Jamie Clayton: It honestly just came from a lot of conversations that David and I had once I got the part. It started with David sharing the concept art by the incredible Keith Thompson and I was completely floored. From that moment on, every conversation that David and I had would be about his hopes and dreams for what this version of the Priest would be in this film, from the voice to the shoulders to the posture. We both really wanted a sensuality in her, a lower volume in her voice, a sort of curiosity and hunger.
I wanted to bring all these different kinds of tones and moments to the different scenes, whenever she’s dealing with Riley, she should have this inquisitiveness not knowing necessarily what Riley was going to do next. Then, finding out what that decision was, finding moments to either be upset with her, intrigued by her, or even turned on by her. There was just a knowing moment that I thought was really special.
David just gives such incredible direction and was so generous with his ideas. We had all those conversations over Zoom. By the time we were actually on set, everyone was so mindful of how incredibly uncomfortable the prosthetics were. All of the conversations we had beforehand helped us get to where we needed to be in a timely fashion, and once we were there, we could play around with different tones. We found what worked and just ran with it.
What was the process of becoming Pinhead like then from the makeup to getting your outfit on, and so on?
Jamie Clayton: I was so lucky. I have never done prosthetics before, so it was a little intimidating at first because of just how much it was, but I was in very good hands. The whole team was just so incredible. It was an incredible challenge for me as an actor because I had to find this thing in me that I didn’t know existed. It was a patient experience but I had a wanting for it, so that by the time I was in it, I just couldn’t fight it. I had to become one with it, and the process was extremely difficult. It’s the most taxing thing I have ever done in my life, both physically and emotionally. But, there was a joy in it and I am incredibly honored to have been chosen to do it. I couldn’t be more grateful.
Hellraiser, as a whole, certainly has its fair share of history with some less-than-stellar entries. Coming in to reboot the series, David, how did you work to avoid or not make the same mistakes of the franchise’s past?
David Bruckner: Listen, Hellraiser movies are hard to make. My heart goes out to every filmmaker that has worked on this series. We did our best, but it is extremely challenging. It could have been a guy in a mask with a knife, but it’s not. They’re interdimensional BDSM demons that shoot chains at you, with an ever-changing, evolving puzzle box also in the mix. The imagery and ideas are complex, the Cenobites are iconic, terrifying, and beautiful.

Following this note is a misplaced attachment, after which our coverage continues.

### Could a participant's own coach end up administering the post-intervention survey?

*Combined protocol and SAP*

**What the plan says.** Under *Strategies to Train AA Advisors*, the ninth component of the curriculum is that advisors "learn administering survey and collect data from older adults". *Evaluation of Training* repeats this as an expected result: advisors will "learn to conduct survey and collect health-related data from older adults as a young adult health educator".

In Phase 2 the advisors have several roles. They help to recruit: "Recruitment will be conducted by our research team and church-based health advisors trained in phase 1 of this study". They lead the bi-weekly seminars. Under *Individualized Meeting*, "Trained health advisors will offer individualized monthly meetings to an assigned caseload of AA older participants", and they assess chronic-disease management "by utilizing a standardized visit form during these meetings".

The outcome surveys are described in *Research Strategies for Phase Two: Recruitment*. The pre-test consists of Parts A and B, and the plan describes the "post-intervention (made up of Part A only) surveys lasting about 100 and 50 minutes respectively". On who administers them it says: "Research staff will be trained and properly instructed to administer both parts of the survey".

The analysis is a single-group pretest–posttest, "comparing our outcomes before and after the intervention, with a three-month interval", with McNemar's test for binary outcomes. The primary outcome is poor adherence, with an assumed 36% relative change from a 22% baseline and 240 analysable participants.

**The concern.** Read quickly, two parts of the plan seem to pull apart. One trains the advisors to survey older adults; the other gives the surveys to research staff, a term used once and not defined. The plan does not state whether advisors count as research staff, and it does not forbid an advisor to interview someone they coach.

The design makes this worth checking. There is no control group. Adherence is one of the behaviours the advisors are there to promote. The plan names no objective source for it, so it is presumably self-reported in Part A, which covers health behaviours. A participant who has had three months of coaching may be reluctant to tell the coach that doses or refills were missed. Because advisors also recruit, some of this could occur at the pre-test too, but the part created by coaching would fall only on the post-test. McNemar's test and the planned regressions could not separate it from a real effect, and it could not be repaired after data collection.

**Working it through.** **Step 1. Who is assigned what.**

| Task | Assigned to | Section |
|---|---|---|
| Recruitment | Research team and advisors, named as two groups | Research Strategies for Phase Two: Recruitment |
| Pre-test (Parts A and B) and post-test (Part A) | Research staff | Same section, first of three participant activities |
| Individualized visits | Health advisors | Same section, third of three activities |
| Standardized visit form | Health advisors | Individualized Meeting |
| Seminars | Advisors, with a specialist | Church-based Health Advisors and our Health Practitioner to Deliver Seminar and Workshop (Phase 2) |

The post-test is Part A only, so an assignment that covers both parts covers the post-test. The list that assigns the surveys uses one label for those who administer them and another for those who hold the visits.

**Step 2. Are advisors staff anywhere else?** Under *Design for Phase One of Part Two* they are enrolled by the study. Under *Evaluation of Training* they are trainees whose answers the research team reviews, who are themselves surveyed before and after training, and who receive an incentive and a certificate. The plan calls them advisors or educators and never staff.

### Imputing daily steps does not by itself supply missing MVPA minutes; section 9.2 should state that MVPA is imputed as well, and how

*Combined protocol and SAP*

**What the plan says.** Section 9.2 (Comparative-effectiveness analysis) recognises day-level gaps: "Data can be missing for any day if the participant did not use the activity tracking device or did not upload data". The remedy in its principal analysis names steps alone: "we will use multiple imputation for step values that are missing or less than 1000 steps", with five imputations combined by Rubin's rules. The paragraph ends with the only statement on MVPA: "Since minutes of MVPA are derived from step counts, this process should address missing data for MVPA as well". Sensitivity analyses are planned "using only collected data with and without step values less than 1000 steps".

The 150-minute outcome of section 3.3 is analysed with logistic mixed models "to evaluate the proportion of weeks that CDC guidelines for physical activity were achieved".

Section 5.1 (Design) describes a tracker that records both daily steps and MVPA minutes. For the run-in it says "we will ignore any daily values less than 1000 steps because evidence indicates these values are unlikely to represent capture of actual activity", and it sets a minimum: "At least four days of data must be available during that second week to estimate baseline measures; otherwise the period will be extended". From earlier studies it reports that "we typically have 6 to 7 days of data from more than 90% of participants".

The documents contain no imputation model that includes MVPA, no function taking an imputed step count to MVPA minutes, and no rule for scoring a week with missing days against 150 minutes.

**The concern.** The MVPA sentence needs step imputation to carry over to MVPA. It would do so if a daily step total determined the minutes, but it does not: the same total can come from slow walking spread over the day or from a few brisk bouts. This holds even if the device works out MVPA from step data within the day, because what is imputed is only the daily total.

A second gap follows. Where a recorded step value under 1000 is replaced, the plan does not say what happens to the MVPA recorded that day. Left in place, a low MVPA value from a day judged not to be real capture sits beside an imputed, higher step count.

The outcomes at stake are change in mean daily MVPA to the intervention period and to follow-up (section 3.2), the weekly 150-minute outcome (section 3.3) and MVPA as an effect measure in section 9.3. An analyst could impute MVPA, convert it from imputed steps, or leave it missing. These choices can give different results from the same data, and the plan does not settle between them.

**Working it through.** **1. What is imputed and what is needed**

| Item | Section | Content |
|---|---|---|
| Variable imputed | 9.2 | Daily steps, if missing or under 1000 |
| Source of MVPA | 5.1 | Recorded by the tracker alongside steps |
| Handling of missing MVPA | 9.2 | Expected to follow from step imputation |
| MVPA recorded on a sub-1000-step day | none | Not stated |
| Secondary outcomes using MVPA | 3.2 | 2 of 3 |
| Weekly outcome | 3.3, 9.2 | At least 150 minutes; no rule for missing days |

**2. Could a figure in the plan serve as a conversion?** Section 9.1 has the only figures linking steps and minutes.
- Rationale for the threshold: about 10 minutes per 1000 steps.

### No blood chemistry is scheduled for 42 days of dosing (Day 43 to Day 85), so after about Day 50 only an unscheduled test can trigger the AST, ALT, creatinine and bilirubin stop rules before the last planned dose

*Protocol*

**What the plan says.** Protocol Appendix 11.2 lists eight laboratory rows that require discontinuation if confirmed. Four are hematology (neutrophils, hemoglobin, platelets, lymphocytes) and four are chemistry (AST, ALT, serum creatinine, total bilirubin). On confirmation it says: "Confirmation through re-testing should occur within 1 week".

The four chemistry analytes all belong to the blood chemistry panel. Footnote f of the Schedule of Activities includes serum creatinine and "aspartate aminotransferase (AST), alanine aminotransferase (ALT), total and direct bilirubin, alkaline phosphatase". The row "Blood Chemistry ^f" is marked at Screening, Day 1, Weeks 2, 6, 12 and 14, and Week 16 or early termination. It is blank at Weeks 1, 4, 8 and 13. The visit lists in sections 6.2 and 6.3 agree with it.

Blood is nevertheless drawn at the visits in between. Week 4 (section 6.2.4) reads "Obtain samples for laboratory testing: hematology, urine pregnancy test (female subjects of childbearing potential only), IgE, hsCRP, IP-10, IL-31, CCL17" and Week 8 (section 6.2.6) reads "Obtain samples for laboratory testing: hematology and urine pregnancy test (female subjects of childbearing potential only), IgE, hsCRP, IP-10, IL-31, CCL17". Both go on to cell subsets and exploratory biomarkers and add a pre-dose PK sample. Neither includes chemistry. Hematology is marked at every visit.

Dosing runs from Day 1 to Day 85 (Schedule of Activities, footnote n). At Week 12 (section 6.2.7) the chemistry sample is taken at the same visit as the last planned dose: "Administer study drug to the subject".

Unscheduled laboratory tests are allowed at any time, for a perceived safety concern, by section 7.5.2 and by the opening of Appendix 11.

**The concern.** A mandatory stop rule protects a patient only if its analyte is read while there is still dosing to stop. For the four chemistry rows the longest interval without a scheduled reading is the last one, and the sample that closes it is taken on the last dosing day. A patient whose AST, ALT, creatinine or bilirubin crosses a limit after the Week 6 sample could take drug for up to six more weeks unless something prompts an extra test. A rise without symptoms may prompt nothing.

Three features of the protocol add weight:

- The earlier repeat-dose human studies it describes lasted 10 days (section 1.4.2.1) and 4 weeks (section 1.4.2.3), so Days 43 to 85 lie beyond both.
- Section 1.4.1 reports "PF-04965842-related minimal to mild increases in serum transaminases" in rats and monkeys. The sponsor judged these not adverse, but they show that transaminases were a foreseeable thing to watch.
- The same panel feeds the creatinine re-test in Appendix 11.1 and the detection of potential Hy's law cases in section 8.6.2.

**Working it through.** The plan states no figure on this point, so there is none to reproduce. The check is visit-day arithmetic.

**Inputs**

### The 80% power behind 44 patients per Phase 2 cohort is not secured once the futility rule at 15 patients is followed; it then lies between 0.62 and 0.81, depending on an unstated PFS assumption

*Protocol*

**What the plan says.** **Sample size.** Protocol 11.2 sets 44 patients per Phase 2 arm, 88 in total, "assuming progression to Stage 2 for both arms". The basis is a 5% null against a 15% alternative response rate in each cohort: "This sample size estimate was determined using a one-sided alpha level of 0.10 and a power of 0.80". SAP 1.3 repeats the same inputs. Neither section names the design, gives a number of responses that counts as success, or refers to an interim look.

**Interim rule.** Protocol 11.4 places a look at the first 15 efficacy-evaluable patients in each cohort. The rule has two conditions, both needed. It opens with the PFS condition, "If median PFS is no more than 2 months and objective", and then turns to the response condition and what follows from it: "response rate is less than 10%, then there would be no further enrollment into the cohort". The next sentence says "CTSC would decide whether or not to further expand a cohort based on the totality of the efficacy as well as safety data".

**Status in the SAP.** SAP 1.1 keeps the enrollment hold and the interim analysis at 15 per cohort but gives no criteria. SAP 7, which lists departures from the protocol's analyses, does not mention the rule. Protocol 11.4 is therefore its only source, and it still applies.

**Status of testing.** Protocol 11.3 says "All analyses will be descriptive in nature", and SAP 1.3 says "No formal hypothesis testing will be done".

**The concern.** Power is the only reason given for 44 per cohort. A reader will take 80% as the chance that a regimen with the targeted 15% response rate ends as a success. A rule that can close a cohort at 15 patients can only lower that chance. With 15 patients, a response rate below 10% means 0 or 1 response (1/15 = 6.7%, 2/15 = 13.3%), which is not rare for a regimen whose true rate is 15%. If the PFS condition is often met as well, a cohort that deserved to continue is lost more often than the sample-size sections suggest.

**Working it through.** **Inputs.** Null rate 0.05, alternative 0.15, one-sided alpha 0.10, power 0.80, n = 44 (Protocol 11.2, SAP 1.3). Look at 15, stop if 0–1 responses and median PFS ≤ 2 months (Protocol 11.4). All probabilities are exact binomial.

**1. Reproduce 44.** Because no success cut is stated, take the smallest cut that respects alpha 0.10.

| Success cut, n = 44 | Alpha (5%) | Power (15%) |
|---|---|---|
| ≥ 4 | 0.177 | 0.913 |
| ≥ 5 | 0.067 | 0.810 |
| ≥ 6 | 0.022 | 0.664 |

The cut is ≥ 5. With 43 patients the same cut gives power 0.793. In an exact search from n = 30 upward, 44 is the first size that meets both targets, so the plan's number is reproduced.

One thing that we did that may set this film apart from previous ones is the involvement of Clive Barker himself, the creator of this series. He’s a producer on this film, and was very generous with his time and called me quite a bit in the prep process to sort of pressure test ideas. He always greeted us in the middle of understanding that this would be a new story, but that we would also stay true to his original tale. At the same time, in the spirit of collaboration, he brought all of his wisdom to the table and helped us get there.
Lastly, how did you David approach the gore within this film as far as showing enough to create fear and add to the horror of the Cenobites while not overdoing it to the point of gratuity?
David Bruckner: Well, the point of gratuity is something that many would argue Hellraiser willfully crosses. We gave it everything we got. There’s a beauty to violence, particularly rendered on the topic of pain and pleasure and the extremity of human pleasure, which I think is very Hellraiser. So, at times, you push it as far as you can go. We always tried to keep it as a reflection of something internal happening within the character. Our characters are being confronted with the pursuits of the Cenobites, which should be frightening in their severity, so at times, we did try to cross that line.